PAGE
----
Flip Flops in the Windy City: The Home Studio (Hardware)

The Rig

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I’m going to break down the hardware I use in my home studio.  This will get a bit technical, and its meant mostly for those who write and produce music.  Explanations will be denoted with this. ***

The Computer

I started my life on computers with a PC, rocking Windows 94 like everyone else.  When I got serious about music, I converted to a Mac.  Most people in the film and music world use Macs, so it just makes sense.  I use a 2007 iMac 7.1, 2.4 GHz Core 2 Duo with 6 GB of RAM.  The RAM is essential, but we’ll get to that in next week’s post.  I’m still running Snow Leopard; upgrading to Lion is more trouble than it’s worth at this point.

The MIDI Controller

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I use a Casio CTK-731 MIDI controller.  It has 5 octaves and a 2HD/2DD floppy disk drive.  It was considered somewhat current in 2000 when I bought it.  Now it is somewhat of a joke, but it certainly gets the job done.  I used it as my primary means of production in high school, but now I simply use it as my MIDI controller.  I run it into my computer with a MIDI Man MIDI-to-USB converter cable.

***A MIDI controller is just a fancy way of saying “keyboard”.  But since we also call the thing we type on a keyboard, we use the term “MIDI controller” to avoid confusion.  It is also slightly more specific, since a keyboard is not always technically a MIDI controller, and vice versa.***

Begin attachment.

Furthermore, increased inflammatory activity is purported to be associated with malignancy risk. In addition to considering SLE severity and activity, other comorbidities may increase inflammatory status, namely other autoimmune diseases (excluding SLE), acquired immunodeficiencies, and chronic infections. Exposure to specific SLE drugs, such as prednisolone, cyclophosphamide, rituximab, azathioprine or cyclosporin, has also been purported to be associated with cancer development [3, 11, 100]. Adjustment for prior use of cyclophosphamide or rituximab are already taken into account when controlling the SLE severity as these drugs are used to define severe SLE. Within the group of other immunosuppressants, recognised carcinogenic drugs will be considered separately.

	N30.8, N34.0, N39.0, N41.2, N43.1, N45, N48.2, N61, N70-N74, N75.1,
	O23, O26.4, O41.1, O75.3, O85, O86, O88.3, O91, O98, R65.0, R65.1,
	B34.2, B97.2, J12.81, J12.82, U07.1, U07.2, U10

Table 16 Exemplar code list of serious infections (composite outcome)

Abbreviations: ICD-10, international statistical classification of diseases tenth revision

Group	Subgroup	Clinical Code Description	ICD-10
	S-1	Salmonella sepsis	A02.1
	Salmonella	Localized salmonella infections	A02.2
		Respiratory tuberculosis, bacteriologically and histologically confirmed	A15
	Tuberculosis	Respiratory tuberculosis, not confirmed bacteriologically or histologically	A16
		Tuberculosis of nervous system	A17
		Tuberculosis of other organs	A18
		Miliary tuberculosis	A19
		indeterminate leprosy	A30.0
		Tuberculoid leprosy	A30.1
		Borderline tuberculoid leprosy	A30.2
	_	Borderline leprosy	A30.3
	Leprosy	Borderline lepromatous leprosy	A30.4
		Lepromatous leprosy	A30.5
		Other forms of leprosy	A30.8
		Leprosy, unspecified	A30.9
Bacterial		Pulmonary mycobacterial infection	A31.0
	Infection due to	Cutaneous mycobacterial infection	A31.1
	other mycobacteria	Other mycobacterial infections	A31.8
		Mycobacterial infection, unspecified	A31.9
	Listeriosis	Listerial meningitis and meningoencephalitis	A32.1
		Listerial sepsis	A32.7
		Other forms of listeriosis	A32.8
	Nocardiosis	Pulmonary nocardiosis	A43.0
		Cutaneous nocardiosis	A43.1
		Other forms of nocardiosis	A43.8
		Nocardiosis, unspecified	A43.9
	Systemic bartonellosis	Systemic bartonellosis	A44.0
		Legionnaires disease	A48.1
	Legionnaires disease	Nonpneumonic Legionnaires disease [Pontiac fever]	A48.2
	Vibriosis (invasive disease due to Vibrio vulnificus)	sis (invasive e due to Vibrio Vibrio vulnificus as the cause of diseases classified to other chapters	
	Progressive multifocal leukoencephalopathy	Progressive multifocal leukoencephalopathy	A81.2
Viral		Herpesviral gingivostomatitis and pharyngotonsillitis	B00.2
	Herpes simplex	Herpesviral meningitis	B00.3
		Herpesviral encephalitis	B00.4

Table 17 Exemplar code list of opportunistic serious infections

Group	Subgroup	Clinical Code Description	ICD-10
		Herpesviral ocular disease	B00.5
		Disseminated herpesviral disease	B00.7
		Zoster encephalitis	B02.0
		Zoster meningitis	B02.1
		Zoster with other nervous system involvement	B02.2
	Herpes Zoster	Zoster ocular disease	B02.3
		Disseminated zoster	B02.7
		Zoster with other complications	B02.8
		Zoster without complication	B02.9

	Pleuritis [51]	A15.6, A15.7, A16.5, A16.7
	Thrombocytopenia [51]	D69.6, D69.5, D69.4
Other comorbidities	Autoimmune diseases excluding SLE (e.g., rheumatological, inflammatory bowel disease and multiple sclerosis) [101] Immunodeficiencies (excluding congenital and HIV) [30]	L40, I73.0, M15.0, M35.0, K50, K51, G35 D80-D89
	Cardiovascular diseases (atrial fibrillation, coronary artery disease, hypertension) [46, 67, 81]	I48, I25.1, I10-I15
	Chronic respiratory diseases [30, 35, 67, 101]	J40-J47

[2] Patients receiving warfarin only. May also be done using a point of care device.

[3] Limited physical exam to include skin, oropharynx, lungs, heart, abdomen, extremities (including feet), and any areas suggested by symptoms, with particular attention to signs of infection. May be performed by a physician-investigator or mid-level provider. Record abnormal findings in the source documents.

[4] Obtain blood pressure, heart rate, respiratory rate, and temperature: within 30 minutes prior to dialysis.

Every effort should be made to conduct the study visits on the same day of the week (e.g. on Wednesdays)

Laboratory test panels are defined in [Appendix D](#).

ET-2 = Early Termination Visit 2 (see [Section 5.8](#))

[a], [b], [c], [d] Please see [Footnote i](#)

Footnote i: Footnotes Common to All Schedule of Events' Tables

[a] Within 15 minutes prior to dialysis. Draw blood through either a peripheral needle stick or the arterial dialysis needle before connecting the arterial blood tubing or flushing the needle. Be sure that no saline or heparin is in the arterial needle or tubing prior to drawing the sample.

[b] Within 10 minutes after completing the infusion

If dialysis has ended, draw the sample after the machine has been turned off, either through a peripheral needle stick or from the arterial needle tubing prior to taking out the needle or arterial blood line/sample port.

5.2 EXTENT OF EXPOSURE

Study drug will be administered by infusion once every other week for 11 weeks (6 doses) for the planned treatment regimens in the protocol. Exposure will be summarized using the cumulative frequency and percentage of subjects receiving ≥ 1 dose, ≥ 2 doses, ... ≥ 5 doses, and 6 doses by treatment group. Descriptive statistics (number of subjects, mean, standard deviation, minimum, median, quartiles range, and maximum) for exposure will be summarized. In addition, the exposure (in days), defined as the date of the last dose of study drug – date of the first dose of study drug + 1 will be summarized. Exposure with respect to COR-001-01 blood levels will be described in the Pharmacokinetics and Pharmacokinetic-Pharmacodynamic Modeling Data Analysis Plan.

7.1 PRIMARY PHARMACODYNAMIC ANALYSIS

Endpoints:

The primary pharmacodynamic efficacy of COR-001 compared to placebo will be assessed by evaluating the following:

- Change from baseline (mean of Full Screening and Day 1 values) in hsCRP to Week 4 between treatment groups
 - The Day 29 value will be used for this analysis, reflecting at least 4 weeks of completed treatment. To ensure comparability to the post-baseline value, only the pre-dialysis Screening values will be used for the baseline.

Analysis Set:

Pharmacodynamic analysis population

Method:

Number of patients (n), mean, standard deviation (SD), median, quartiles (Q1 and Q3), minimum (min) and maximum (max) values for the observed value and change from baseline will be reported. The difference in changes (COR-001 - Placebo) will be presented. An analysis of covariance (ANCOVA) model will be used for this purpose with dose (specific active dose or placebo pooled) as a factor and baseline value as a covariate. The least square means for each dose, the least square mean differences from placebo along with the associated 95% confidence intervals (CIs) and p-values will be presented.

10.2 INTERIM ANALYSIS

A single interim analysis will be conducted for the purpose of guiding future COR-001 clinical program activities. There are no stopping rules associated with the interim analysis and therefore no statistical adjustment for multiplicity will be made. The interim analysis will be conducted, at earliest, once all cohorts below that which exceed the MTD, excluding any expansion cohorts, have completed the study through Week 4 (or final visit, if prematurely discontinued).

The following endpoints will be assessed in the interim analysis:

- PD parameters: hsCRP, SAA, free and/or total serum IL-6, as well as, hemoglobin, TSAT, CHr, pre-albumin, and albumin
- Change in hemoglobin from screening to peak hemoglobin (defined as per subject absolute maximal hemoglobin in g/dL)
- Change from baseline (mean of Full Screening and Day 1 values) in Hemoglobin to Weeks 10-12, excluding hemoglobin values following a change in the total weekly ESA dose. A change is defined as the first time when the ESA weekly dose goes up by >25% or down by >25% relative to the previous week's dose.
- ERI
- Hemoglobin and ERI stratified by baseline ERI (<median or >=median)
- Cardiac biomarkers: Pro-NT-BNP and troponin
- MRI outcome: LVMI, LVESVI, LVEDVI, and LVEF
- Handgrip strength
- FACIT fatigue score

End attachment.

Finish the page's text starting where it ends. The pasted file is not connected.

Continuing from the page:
The Microphone

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I recently acquired a Rode NT1-A, arguably the best microphone in the $200-$300 range.  One of the quieter mics out there (only 5db output), the only possible bad thing to say about it is that it is in fixed cardioid position.  But that isn’t a draw back in a closed studio setting like I use.  I run it through my audio interface with a regular old XLR cable, although I’m looking forward to one day using Mogamis.

***You get what you pay for with microphones.  The best singers in the world sound the way they do because A) they have amazing voices and are very talented, B) use top of the line microphones, and C) lots of other stuff.***

The Interface

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I have a less than impressive audio interface, but it gets the job done.  I use an M-Audio MobilePre USB interface, with one line in and stereo out.  Combined with my microphone, I have recording capability.

***An audio interface is what takes the analog signal from your microphone and converts it into digital information that can be understood and manipulated by your computer.  Without an audio interface, we’d still be using tape machines.  Gross.***

The Enclosure

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Since my iMac has no tower, there is nowhere to install an internal hard drive.  Therefore I need an enclosure, which acts as a permanent home for my internal drive outside my computer.  It connects through both SATA/Firewire and USB.


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I have at least a dozen USB devices.  My computer only has 3 USB ports, so obviously I use a couple different USB hubs.  I will soon get a hub with an external power source so I can run my external drive through it.  Routing through this Belkin hub are my iLok and flash drive.

***An iLok is a USB key drive that holds software licenses.  These days one doesn’t purchase some software (you can download it for free), but simply the license to use it.  Without an iLok containing your software licenses connected to your computer, you cannot use the software.

Coming Next Week: Software